Communication in Windows Azure

Posted on December 6, 2010 by



In Windows Azure the environment is dynamic, each role instance is deployed on a different virtual machine and there is a limited control over IPs and ports. There are three main ways to communicate between instances in Windows Azure:

1. Direct communication – through WCF

2. Azure queue storage

3. Windows Azure Service Bus + Message buffers

The types of communication which should be taken into an account are the following:

1. External endpoints exposed to the web through web roles

2. Storage approaches through REST API[1]

3. Communication inside Azure

In this post, I will describe briefly each way of communication, and later hold a comparison between these three types.


A queue stores messages and makes them available to applications via the REST API. It is highly scalable and available for asynchronous message communication since the messages expiration time can be up to seven days.

There can be any number of queues in an account in the Queue service, and there is no limit to the number of messages that can be stored in a queue, but the size of each individual message can’t exceed 8KB. To communicate large object messages, the object can be put in a blob and only its URI will be sent as a message to the queue.


Each message in the queue contains the following attributes:

Attribute Description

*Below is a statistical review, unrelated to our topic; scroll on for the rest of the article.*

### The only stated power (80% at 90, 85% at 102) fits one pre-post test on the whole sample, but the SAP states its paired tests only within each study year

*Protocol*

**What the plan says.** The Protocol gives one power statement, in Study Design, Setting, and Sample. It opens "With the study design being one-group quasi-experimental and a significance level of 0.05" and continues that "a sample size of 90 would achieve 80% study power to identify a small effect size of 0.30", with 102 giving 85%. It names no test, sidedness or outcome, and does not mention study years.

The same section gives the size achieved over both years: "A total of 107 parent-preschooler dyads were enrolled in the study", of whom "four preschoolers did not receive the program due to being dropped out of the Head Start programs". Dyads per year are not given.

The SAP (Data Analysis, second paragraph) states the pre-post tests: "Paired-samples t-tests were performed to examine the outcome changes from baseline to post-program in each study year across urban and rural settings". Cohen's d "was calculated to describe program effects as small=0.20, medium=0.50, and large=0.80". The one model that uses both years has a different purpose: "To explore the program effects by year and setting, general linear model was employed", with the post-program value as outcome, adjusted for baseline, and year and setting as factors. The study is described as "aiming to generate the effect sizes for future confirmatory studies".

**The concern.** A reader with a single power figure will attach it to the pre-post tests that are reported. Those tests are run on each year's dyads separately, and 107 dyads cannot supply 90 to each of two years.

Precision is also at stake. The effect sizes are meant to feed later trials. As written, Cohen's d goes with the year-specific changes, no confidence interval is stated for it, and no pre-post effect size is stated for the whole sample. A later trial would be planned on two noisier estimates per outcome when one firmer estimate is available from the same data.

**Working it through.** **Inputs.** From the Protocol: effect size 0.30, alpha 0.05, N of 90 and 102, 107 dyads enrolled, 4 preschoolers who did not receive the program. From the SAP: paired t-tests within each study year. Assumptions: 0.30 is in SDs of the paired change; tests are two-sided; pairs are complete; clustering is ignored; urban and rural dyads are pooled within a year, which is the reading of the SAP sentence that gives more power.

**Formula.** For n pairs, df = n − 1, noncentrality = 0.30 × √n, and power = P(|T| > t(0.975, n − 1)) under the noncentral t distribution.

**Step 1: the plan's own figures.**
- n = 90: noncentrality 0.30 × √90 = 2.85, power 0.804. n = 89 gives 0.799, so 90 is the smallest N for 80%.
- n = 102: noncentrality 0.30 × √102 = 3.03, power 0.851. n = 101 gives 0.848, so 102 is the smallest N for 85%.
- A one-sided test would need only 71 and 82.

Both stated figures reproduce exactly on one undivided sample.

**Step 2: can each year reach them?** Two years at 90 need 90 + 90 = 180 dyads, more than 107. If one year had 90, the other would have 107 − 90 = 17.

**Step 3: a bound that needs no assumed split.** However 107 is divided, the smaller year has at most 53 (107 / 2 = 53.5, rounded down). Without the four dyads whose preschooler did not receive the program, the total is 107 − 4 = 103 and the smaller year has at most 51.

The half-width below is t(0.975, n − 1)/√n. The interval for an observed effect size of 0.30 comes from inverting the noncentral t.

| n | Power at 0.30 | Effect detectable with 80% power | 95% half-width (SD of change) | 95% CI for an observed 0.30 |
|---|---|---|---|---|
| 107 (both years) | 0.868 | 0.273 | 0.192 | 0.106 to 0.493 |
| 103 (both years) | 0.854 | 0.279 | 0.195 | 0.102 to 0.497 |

MessageID Identifier of the message which is created by the Queue service
PopReceipt Used for deleting or popping the message out from the queue
Visibilitytimeout represents in seconds how much time the message remains visible after it’s received by a receiving application (default is 30 seconds, maximum value is 2 hours).
Messagettl Time-to-live value in seconds.Represents how much time the message is kept by the queue service (default is 7 days).

Accessing the storage API is done through REST API through the following Uri:

<http|https>://<account name><queue name>/messages

Approaching the storage API can be done either with a wrapper class located in Microsoft.WindowsAzure.StorageClient in Windows Azure SDK or with a custom wrapper client above the REST API.

The StorageClient.dll (in the azure SDK) uses HttpWebRequest and HttpWebResponse to send REST messages over HTTP.

The main classes in StorageClient.dll are:

Class Name Description
CloudStorageAccount Used for receiving account information from the configuration file or creating an instance of the storage account objects from account parameters.
CloudQueueClient Used for receiving references to the core queue objects. The class consists of methods like GetQueueReference() and ListQueues().